An overcast cathedral invited premier class riders to a very noisy flare-filled sermon and the first to arrive was poleman Pecco Bagnaia, who rode a flawless race and was not intimidated by title rivals, rookies or rain flags on his way to his third victory of the season. The winner wasn’t even the loudest man in parc fermé, a delightfully joyous Mooney VR46 team celebrating their and Marco Bezzecchi’s first podium, the rookie securing a well-deserved second place ahead of Maverick Viñales, who takes his first podium for Aprilia.
With Bagnaia setting off in the distance as soon as the lights turned off on the grid, churchgoers had to focus their attention on the battle for best-of-the-rest, where Jorge Martin and Aleix Espargaro were making Fabio Quartararo’s life harder on the opening lap. While the Frenchman was finding a way past the Spaniards, Bagnaia extended a gap that nudged nine tenths of a second by the end of the first lap. Espargaro hinted at reducing that gap to half a second on the second lap, with Quartararo in tow, while Bezzecchi attacked Martin and Jack Miller served his long lap penalty, inviting Brad Binder into sixth position early on. The penalty dropped the Australian to the bottom of the top 10, ahead of the big losers of the opening lap, Johann Zarco having dropped to 11th position and Alex Rins to 16th, while Enea Bastianini found a couple places into 13th and Joan Mir lingered in 14th after a troubled start.
With Bagnaia attempting to stretch a healthy gap at the front, Quartararo was keen to pick up the pursuit – perhaps too keen – and made a rare mistake, losing the front at turn five while overtaking Espargaro and taking both of them through the gravel trap. Both riders were able to rejoin, Espargaro in 15th position, eight seconds off the lead, and Quartararo last, nine seconds behind his teammate. The early drama left Bagnaia with a generous one second advantage over Bezzecchi only five laps into the race, but the rookie, under pressure from Martin, set a hot pace and was finding a tenth here and there, to keep the gap manageable. Another second and a half behind, Binder led the pursuit from Viñales, while Miller was catching up once more after serving his penalty, with Taka Nakagami and Miguel Oliveira in tow. Helped somewhat by the incident ahead, Zarco and Mir joined the top 10 positions, with the Gresini duo knocking on the doors while Espargaro was pushing to bridge the one second gap to the two Ducatis. With not much movement at the front, the cameras were busy following Quartararo’s quick pitstop before re-joining the action one lap down and promptly getting thrown off again at turn five – the Frenchman looking annoyed and bruised but generally okay.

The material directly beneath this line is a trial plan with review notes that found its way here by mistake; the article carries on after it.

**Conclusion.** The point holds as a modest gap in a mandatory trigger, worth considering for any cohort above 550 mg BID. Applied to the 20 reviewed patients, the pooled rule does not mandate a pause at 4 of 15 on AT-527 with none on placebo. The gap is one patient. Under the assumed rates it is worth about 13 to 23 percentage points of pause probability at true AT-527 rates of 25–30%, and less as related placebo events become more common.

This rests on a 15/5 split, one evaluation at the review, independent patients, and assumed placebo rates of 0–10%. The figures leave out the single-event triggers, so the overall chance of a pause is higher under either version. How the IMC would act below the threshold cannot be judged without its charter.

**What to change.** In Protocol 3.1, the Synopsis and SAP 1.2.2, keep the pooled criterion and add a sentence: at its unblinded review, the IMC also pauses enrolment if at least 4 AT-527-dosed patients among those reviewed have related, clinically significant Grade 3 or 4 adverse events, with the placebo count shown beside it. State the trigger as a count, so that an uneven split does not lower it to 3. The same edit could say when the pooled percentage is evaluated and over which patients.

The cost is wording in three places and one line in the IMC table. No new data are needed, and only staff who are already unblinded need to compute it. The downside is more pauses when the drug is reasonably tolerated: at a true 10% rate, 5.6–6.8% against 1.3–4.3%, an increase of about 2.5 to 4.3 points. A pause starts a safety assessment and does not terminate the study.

Although Bagnaia was under no immediate threat, Bezzecchi and Martin were keeping him on his toes until the hallway point of proceedings, when the leader picked up the pace and increased his advantage to 1.5 seconds over the next couple of laps. Another second behind the youngsters, Viñales had picked up the pursuit from Binder and Miller, while Nakagami dropped from 7th to 11th after serving a long lap penalty for exceeding track limits, leaving Oliveira in a rather lonely seventh position but soon to have company from a charging Aleix Espargaro, who made quick work of Mir and Zarco with 11 laps remaining.
As if the early drama was not enough, white flags started waved with 10 laps left, with sparse spots of rain showing on cameras. The Pramac riders were the first to blink, both of them losing a handful of positions over the next lap, Martin dropping to 6th and Zarco to 13th, but the rest of the field did not seem to be too bothered. Bagnaia maintained a one second gap over Bezzecchi, who in turn had the same advantage over Viñales, but with our usual rain enthusiasts battling it out for fifth just behind him, Miller attacking Binder with six laps remaining. Martin maintained position in sixth, with a just-about comfortable gap over Espargaro, while Mir, Oliveira and Rins settled the remaining top 10 positions.
With the rain flags proving to be a storm in a teacup, Bagnaia entered the final couple of laps with nearly two seconds’ advantage, while his rookie VR46 Academy colleague cruised home to secure the second step on the podium. However, Viñales’ third place was still under threat from Miller and the Ducati man attacked at the GT chicane before the start of final lap but ran wide and allowed Viñales to escape while Miller himself dropped into Binder’s clutches. Aleix Espargaro, who had robbed Martin of sixth on the penultimate lap, patiently watched the squabble between Miller and Binder and saw an opportunity to slide past both of them at the final chicane to claim fourth. Binder took fifth ahead of Miller, while Martin faded to seventh and Mir, Oliveira and Rins completed the top 10. An anonymous Bastianini came home in 11th position, ahead of the lead Honda of Nakagami in 12th.
Despite Quartararo’s blunder, Espargaro recovered to reduce the gap in the world championship to 21 points, so the Spaniard quite enthusiastically accepted his friend's apologies. Zarco lost further ground with a 58-point deficit, while victor Bagnaia is 66 points behind.
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